Back to the story! The chemistry between Davies and Haines is obvious, as evidenced in an early scene: Haines tenderly reapplies Davies’ lipstick after she’s been unexpectedly sprayed with water on her first day of filming.

William Haines gives beauty tips to Marian Davies. Image: lkasdfj laksdjf

William Haines gives beauty tips to Ms. Davies. Image: Which Way LA?











Now! Into this formula we must add a flimsy, self-absorbed Distraction (Paul Ralli), as identified by the symbol “d”. His dialogue is filled with magnificent hogwash, such as: “Being a lady of quality, she chose the cinema as a medium of self-expression.”

The vain and sullen Ralli is Obviously Unsuitable for the winsome Davies, but she finds herself attracted to him for reasons of career advancement. As dull as he is, he knows all the Right People.

Paul Ralli considers himself to be a work of art. Image: djsf akldjs

Paul Ralli (“d”) considers himself to be a work of art. Image:














This growing attraction between Davies and Haines, and Davies and Ralli, is compounded by several obstacles as per the Shakespeare Axiom:





(Note: The many obstacles are symbolized by “O” to the power of 10,000 because the players are continually blindsided in romantic comedies. As one character says, “Remember, the one law of pictures is, don’t anticipate!”)

The trouble is, Ralli has wealth and connections (which are the same thing in Hollywood, no?) and he seems infinitely more capable than Haines. Haines doesn’t appear to have much of a future as a Big Movie Star…but really, does not being an A-List actor really matter? This can be illustrated as such:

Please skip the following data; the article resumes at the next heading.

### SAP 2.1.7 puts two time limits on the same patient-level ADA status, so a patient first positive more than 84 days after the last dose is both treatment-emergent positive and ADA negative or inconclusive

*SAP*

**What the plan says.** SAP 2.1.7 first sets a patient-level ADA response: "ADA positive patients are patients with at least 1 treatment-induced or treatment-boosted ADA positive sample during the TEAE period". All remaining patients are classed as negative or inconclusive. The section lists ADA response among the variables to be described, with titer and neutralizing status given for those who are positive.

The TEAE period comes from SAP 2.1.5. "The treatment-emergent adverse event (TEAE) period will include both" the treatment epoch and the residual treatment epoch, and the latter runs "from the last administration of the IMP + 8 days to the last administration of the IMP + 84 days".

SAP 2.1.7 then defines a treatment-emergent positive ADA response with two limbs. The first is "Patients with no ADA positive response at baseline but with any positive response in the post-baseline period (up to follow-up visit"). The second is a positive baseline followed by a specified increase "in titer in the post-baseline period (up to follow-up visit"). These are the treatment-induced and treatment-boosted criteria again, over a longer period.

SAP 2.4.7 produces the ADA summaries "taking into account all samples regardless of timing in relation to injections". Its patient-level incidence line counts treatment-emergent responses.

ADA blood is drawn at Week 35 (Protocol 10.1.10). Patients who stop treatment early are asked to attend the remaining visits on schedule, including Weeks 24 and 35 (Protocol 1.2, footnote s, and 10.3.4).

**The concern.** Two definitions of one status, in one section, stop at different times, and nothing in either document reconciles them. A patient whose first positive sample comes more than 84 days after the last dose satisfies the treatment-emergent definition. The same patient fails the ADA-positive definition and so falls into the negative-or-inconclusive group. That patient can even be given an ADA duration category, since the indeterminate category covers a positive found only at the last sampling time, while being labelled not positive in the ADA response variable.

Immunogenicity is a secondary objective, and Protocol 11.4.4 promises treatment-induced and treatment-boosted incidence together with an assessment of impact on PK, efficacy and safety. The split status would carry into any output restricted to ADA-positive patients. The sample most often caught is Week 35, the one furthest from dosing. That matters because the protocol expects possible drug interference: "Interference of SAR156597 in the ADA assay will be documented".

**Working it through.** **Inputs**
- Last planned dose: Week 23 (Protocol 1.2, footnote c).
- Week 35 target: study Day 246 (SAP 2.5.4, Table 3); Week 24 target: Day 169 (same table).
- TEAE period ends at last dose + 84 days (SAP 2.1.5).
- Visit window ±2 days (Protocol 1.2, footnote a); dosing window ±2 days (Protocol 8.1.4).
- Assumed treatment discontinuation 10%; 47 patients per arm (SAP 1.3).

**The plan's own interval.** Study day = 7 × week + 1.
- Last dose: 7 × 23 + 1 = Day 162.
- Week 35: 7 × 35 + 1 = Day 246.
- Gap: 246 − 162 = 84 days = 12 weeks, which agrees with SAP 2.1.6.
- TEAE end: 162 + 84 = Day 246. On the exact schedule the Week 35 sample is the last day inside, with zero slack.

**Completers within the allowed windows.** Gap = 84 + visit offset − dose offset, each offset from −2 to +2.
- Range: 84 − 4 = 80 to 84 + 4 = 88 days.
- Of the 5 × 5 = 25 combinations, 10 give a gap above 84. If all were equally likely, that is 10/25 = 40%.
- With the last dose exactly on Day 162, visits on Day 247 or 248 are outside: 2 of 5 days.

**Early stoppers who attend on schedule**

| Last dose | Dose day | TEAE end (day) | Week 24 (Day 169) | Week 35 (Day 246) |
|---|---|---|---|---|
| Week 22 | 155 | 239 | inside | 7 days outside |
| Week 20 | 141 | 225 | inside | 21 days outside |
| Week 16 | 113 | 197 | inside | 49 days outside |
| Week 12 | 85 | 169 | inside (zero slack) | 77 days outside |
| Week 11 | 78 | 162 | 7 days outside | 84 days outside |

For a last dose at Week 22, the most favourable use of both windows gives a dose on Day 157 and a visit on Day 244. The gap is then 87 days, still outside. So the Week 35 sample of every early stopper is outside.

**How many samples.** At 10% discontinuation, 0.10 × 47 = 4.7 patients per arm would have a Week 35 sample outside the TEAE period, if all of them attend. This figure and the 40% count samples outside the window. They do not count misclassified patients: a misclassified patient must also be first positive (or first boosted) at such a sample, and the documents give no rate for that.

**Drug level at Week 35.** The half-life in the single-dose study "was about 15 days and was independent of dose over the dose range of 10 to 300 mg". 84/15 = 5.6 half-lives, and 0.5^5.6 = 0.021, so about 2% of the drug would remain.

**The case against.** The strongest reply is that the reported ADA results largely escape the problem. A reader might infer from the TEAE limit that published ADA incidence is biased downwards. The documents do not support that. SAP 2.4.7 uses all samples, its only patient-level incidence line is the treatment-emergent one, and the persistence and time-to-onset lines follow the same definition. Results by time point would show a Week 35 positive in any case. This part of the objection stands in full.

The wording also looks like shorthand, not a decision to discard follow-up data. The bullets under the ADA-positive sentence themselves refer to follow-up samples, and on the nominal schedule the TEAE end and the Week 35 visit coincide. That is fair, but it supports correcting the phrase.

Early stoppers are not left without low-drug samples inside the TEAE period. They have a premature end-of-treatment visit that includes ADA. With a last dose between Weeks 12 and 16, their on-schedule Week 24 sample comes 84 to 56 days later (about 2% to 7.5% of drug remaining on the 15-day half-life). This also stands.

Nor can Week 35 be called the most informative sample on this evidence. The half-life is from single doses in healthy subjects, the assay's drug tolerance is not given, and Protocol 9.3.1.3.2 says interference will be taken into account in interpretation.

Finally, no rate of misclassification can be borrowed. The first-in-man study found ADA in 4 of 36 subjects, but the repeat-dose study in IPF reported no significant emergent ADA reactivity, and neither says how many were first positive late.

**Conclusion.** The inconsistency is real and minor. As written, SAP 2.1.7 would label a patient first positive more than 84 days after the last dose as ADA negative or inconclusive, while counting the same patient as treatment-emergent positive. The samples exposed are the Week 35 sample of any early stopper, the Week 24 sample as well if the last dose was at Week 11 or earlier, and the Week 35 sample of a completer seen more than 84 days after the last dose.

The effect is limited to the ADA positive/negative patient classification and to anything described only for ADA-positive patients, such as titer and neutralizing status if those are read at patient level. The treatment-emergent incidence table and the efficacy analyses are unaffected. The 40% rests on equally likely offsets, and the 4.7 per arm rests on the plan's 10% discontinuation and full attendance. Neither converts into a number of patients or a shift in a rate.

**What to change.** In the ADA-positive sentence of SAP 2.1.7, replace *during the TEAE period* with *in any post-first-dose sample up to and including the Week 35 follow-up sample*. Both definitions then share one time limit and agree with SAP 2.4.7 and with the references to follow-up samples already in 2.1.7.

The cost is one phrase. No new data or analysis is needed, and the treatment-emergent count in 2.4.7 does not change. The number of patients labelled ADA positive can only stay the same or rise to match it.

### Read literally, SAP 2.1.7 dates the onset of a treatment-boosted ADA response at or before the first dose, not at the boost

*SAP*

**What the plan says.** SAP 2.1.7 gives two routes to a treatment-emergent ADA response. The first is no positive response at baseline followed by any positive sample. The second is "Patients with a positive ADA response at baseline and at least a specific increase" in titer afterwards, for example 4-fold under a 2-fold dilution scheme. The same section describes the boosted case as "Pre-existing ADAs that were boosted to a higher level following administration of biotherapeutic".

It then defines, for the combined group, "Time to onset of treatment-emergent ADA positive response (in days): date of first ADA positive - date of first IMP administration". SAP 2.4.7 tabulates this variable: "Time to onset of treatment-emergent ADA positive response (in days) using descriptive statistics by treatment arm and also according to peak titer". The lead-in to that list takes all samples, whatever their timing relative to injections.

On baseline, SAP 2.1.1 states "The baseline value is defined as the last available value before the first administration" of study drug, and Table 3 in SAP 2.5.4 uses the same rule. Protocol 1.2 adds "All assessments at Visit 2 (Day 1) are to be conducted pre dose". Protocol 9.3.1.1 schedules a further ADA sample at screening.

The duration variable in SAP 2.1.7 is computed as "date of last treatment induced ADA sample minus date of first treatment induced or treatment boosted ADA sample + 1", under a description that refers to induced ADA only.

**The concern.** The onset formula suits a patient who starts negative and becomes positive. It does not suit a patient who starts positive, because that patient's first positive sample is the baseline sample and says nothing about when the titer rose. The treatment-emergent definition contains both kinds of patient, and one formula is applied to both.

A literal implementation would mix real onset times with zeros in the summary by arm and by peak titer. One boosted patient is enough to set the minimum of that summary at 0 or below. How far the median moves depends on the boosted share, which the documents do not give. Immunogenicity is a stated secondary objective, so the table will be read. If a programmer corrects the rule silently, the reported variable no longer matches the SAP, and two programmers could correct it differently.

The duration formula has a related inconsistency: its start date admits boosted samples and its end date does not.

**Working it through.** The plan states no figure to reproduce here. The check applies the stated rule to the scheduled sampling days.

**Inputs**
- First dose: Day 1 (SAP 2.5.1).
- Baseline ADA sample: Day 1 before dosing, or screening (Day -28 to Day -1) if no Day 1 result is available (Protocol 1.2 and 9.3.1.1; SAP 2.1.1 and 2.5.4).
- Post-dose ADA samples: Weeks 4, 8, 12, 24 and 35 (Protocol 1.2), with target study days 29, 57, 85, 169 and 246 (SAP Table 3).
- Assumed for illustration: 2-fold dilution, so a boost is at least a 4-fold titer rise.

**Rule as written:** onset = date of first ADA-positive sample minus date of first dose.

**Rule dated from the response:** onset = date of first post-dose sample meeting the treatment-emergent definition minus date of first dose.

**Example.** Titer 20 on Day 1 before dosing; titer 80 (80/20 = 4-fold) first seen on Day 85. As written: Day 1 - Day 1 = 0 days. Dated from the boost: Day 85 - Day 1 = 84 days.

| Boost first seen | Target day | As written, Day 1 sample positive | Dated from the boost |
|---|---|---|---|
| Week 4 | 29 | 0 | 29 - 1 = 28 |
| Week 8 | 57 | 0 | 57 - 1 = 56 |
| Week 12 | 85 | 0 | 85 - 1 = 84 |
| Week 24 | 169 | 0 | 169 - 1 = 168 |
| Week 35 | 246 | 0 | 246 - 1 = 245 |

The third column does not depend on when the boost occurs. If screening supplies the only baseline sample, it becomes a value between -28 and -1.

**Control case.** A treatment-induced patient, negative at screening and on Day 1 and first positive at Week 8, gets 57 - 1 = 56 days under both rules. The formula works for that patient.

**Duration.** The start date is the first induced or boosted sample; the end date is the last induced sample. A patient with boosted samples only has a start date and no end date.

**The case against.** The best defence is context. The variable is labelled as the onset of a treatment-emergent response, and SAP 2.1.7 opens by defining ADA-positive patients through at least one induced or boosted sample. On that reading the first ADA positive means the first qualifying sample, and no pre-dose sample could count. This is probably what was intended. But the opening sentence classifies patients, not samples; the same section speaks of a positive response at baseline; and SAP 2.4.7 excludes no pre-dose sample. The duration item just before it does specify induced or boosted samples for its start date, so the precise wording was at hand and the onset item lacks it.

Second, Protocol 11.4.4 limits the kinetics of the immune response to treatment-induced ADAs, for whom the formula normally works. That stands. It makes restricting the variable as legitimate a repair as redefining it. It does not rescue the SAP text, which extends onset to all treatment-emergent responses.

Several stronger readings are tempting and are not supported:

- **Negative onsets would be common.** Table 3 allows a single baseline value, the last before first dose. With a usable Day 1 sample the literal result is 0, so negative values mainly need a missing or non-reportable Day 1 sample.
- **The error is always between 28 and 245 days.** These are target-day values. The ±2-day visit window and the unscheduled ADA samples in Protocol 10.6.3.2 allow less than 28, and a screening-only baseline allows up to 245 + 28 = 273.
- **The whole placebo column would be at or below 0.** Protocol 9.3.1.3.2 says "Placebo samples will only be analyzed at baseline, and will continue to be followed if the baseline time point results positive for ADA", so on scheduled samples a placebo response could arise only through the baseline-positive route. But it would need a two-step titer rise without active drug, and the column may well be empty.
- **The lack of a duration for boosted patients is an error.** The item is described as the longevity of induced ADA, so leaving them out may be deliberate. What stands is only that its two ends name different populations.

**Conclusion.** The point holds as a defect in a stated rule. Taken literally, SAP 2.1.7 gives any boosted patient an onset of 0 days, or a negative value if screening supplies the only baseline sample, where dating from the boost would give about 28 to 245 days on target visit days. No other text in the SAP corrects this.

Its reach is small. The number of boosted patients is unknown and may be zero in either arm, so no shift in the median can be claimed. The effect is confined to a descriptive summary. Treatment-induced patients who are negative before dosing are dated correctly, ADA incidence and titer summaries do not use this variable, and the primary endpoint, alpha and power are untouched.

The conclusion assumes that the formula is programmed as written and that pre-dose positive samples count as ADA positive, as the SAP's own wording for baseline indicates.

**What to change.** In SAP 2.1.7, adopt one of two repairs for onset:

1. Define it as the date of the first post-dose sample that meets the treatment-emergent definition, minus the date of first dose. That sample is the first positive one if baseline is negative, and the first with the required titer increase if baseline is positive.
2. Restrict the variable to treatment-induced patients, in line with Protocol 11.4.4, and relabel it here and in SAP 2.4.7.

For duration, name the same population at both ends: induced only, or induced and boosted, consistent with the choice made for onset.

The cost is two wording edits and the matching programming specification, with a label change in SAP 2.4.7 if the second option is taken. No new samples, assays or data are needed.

…where Davies has to weigh Ralli’s wealth [w] against Haines’ foibles [1*1*1*1]. But wealth can only go so far against a charming, handsome man who makes you laugh.

Davies comes to this very Realization before it’s Too Late! Does she want an unhappy life with a well-connected fop, or does she want to have a vibrant relationship with the man she loves? She seizes upon the theory that there really is no future without Haines:



Which, of course, hastens the Davies/Haines end-of-movie embrace, as shown by a standard formula for Acceleration:




Et voilà! Here is our completed Romantic Comedy Formula:




See? Not so simple, right? This is formulaic pandering to the masses? We don’t think so.

Even if you do not agree with our scientific methods, we urge you to see the funny and delightful Show People. It is a well-crafted look at Hollywood filmmaking in the silent era – and at romantic comedy in any era.

Show People: starring Marion Davies, William Hanes, Dell Henderson. Directed by King Vidor. Treatment by Agnes Christine Johnston and Laurence Stallings. Metro-Goldwyn-Mayer, 1928, B&W, 65 mins.

This post is part of The Romantic Comedy Blogathon hosted by the lovely Backlots and Carole & Co. Be sure to read all the other contributions.


Judy Garland’s Comedic Gifts

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Judy Garland wears her Sunday Best to impress her new fiancé. Image:

Judy Garland made everything look easy.

She could sing and dance and make you believe she flew to an emerald city in a tornado. Combined with her dramatic talents, it’s easy to forget how funny she was.

We marvelled at her comedic gifts when we screened The Harvey Girls (1946), a delightful musical-comedy Western.